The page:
And that the state, URI, non-profits, and industry can be essential partners in finding answers to plastics pollution. “Very few universities have the combination of a Graduate School of Oceanography, leading environmental and engineering colleges and outstanding social science programs, all of which work collaboratively together and also with leading universities, businesses and agencies here and around the world,” said Dooley, who has made University collaboration with businesses, other higher education institutions around the world, and other nations, a defining part of his 12-year-tenure at URI. From Sri Lanka to Ghana and from the Arctic to Block Island, URI’s research and outreach have addressed the health of fisheries, climate resilience, sustainable energy and the presence of plastics in every ecosystem -- land to sea. The University now plans to leverage those partnerships and cultivate new ones to advance plastics research. “The University already has strong relationships with federal agencies heavily invested in environmental solutions, such as the National Oceanic and Atmospheric Administration, Environmental Protection Agency and the National Science Foundation,” Dooley said. Locally, URI works closely with the state’s environmental agency to monitor water quality in rivers and ponds, and to study climate change and coastal resilience amongst other environmental issues. Rhode Island Department of Environmental Management Deputy Director Terrence Gary ’00 said they are ready to take on plastics pollution with the University. “Whenever we see a large-scale environmental problem like this, we can take a look at it because Rhode Island is an excellent place to innovate and to try things out at scale,” Gray said. “We are the Ocean State, we have this huge 400-plus miles of coastline. People could say, ‘Hey, you are Rhode Island, you are not going to solve the world’s plastics problem.’ But we can demonstrate how a local entity can take charge of its own issues and develop projects that could be scalable to different venues around the world.” Whitehouse also said Rhode Island has a very well-studied resource in Narragansett Bay, particularly because of extensive research done by URI throughout the decades. URI scientists and students have collected and archived baseline data that are rare and difficult to find for many water bodies and have launched long-term studies such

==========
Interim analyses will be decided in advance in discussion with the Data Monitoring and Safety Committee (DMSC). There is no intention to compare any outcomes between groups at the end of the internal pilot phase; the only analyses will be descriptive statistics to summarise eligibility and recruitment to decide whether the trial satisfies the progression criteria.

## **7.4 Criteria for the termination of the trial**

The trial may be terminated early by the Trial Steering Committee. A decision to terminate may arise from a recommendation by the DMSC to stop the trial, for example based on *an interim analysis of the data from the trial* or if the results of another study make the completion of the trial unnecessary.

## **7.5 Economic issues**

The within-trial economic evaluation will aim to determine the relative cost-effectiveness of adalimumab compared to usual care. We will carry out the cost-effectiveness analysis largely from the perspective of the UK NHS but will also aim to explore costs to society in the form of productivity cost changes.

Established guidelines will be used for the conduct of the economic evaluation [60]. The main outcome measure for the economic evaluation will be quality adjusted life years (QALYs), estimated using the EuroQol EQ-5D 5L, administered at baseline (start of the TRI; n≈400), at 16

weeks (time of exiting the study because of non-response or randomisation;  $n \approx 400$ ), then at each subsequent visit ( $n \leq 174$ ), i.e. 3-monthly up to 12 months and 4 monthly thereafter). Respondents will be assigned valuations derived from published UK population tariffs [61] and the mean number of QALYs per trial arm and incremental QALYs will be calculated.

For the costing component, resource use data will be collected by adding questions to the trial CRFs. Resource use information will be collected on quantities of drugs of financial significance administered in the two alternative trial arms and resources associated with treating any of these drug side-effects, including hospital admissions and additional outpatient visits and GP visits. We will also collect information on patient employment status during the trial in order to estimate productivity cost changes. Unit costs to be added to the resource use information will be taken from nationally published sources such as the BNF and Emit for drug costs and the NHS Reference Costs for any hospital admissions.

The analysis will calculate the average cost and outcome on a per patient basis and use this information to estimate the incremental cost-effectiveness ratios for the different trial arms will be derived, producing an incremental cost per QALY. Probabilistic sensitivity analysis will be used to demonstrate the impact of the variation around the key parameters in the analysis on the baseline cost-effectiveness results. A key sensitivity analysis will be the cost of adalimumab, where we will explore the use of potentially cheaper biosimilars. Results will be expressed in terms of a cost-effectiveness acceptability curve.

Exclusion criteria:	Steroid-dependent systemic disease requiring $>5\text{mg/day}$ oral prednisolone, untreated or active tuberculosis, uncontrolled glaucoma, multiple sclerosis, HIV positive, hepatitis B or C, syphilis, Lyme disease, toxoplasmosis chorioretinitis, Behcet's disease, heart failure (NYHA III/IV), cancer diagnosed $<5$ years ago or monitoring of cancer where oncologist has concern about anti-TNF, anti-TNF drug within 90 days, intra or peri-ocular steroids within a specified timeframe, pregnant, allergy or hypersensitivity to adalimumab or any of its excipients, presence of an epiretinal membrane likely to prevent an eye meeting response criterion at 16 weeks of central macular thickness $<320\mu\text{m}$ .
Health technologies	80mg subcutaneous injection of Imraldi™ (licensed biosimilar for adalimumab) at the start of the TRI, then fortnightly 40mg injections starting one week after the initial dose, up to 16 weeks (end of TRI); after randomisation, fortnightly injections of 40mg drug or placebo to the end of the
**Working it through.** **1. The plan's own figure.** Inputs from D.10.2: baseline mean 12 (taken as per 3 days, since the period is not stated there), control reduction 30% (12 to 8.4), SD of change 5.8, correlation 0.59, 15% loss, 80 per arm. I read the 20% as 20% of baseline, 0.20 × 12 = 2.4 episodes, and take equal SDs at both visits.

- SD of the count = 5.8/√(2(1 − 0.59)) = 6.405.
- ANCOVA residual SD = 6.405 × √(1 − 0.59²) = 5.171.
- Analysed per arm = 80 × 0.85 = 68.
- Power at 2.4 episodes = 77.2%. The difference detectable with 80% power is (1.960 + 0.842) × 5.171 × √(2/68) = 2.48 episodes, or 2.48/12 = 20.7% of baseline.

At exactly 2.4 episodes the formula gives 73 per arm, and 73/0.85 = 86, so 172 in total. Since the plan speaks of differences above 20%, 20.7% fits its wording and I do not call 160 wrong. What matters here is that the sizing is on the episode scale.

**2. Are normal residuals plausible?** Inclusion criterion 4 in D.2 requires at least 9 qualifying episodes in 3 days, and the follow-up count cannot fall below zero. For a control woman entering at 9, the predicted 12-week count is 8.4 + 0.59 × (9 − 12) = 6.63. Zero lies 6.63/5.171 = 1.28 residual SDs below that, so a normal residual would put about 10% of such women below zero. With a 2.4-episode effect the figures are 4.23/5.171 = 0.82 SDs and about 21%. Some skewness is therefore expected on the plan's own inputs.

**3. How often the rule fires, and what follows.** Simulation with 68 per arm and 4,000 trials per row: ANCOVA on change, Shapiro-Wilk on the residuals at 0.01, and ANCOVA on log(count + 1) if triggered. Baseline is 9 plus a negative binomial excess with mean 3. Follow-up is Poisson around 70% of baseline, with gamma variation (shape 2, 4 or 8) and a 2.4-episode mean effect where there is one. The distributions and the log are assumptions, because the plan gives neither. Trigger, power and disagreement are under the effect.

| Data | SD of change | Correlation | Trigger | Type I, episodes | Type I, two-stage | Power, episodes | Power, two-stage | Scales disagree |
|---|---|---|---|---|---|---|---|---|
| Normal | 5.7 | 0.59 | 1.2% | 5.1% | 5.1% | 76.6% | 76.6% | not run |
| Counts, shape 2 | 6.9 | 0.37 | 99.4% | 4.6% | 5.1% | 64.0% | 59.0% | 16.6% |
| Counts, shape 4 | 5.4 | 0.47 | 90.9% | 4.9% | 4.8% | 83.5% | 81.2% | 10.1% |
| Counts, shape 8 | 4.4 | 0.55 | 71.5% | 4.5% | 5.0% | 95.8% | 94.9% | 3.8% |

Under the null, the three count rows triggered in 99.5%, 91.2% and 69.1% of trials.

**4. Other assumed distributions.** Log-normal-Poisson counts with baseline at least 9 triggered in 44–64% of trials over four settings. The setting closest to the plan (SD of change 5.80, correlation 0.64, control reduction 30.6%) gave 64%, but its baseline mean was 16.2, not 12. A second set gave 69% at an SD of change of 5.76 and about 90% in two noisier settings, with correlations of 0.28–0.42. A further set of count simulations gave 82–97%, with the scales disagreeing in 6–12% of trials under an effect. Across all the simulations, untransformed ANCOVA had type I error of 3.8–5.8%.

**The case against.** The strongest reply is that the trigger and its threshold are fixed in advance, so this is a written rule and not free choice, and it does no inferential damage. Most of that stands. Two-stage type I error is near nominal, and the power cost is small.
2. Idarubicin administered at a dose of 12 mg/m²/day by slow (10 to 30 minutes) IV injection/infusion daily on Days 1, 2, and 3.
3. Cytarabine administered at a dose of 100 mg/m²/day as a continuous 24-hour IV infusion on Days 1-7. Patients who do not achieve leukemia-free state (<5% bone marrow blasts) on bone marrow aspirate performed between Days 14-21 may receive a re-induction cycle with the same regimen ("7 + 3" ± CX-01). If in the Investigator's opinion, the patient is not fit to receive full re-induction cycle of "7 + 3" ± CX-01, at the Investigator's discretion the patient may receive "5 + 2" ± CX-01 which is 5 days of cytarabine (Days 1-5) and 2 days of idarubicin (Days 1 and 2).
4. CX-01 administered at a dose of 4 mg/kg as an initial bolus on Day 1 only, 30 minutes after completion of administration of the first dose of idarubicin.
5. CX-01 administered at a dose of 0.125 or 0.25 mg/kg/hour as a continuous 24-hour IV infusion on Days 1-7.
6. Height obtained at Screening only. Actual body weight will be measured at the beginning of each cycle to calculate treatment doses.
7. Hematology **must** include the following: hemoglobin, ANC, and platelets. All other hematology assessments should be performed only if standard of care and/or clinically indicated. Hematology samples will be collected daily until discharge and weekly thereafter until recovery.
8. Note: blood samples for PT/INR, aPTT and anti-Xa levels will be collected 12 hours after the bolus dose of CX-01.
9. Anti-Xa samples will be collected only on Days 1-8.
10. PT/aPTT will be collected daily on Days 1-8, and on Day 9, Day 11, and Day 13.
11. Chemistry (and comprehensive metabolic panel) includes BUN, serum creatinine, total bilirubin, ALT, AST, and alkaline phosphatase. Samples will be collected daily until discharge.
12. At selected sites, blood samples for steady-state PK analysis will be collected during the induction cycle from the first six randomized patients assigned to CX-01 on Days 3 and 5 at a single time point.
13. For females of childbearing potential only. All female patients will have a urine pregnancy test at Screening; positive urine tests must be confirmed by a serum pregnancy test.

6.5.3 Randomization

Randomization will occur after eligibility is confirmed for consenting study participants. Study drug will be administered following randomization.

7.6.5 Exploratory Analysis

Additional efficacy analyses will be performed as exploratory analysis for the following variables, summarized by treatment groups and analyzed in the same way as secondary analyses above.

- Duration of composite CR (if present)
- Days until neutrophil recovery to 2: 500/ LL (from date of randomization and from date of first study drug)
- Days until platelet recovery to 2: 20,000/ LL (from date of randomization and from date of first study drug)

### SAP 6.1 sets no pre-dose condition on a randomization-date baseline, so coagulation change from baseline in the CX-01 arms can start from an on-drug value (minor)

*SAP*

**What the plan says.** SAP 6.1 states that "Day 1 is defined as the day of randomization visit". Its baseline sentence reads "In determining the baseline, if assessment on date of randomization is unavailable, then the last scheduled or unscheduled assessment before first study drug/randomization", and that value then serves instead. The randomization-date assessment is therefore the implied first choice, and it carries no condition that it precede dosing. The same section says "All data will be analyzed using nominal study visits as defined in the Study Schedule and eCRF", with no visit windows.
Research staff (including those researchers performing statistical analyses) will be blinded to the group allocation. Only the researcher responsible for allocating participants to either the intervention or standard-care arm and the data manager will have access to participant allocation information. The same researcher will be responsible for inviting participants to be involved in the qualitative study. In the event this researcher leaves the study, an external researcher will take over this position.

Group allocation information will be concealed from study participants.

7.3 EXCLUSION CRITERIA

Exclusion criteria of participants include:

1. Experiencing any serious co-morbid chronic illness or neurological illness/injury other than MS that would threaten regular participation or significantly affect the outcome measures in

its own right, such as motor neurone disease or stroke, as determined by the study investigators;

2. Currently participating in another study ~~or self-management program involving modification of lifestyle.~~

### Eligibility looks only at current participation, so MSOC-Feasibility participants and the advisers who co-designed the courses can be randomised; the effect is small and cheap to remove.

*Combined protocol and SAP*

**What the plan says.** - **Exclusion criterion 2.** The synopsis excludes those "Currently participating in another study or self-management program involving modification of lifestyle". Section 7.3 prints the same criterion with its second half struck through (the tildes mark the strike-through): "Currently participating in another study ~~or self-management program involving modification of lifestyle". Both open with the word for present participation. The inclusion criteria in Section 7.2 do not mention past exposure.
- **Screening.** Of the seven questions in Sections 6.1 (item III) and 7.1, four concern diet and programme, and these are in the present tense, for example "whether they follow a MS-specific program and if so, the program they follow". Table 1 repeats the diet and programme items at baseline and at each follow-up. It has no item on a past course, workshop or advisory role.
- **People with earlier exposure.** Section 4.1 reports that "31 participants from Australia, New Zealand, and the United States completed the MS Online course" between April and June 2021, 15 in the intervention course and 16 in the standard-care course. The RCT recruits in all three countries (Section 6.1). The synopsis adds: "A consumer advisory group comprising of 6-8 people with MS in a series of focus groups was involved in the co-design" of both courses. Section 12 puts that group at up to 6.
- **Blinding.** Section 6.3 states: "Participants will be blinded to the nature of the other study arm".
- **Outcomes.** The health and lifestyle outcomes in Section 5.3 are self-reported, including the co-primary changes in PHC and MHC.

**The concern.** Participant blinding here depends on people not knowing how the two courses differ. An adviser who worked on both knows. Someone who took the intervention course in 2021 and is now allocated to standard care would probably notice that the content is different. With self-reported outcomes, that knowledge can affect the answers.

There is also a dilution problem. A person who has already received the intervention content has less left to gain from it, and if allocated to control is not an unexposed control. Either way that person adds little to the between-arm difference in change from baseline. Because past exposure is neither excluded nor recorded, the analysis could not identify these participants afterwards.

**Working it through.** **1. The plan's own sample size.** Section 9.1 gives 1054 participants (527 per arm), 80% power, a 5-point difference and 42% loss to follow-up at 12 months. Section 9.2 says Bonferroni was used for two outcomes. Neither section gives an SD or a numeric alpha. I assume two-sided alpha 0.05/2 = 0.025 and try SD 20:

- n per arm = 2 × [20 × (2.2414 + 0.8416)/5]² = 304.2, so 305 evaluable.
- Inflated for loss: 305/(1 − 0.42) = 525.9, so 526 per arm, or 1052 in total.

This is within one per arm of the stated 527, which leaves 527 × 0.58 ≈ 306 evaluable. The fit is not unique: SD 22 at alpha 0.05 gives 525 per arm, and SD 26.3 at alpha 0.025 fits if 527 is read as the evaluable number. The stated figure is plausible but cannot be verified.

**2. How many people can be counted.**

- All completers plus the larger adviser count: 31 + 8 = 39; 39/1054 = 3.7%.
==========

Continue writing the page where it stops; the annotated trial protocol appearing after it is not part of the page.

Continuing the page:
as the Fish Trawl Survey, running continuously since 1959 to quantify the seasonal migratory fish populations. “There is still quite a bit we don’t know about the cumulative effects of plastics on an ecosystem,” Whitehouse said. “If we were able to investigate the presence, prevalence, and movement of plastics throughout an estuary such as Narragansett Bay — including in water, sediments, and biota — we could meaningfully advance research on plastics pollution and work toward enacting policies that help to alleviate or abate ecosystem-level impacts from those plastics.” Whitehouse said URI has a unique role to play in this all-hands-on-deck problem given its global research efforts. “For example, URI has scientists in the Arctic, which is hard to access and expensive to conduct research in,” she said. “Collaborating with other scientists who are interested in acquiring samples from there could be beneficial.” Dooley sees a role for URI engineering and social science researchers to find alternatives to plastics while helping the public and manufacturers understand the importance of shifting away from plastics and testing alternative materials. “We need to find new materials to replace current plastics, and that’s where the scientists and engineers come in,” he said. “We need to work with manufacturers and others to develop new materials and to develop new methods for re-use and recycling. “We need to find new materials to replace current plastics, and that’s where the scientists and engineers come in.” - David M. Dooley

URI Initiative Plastics: Land to Sea SPRING | 2021 Page 15

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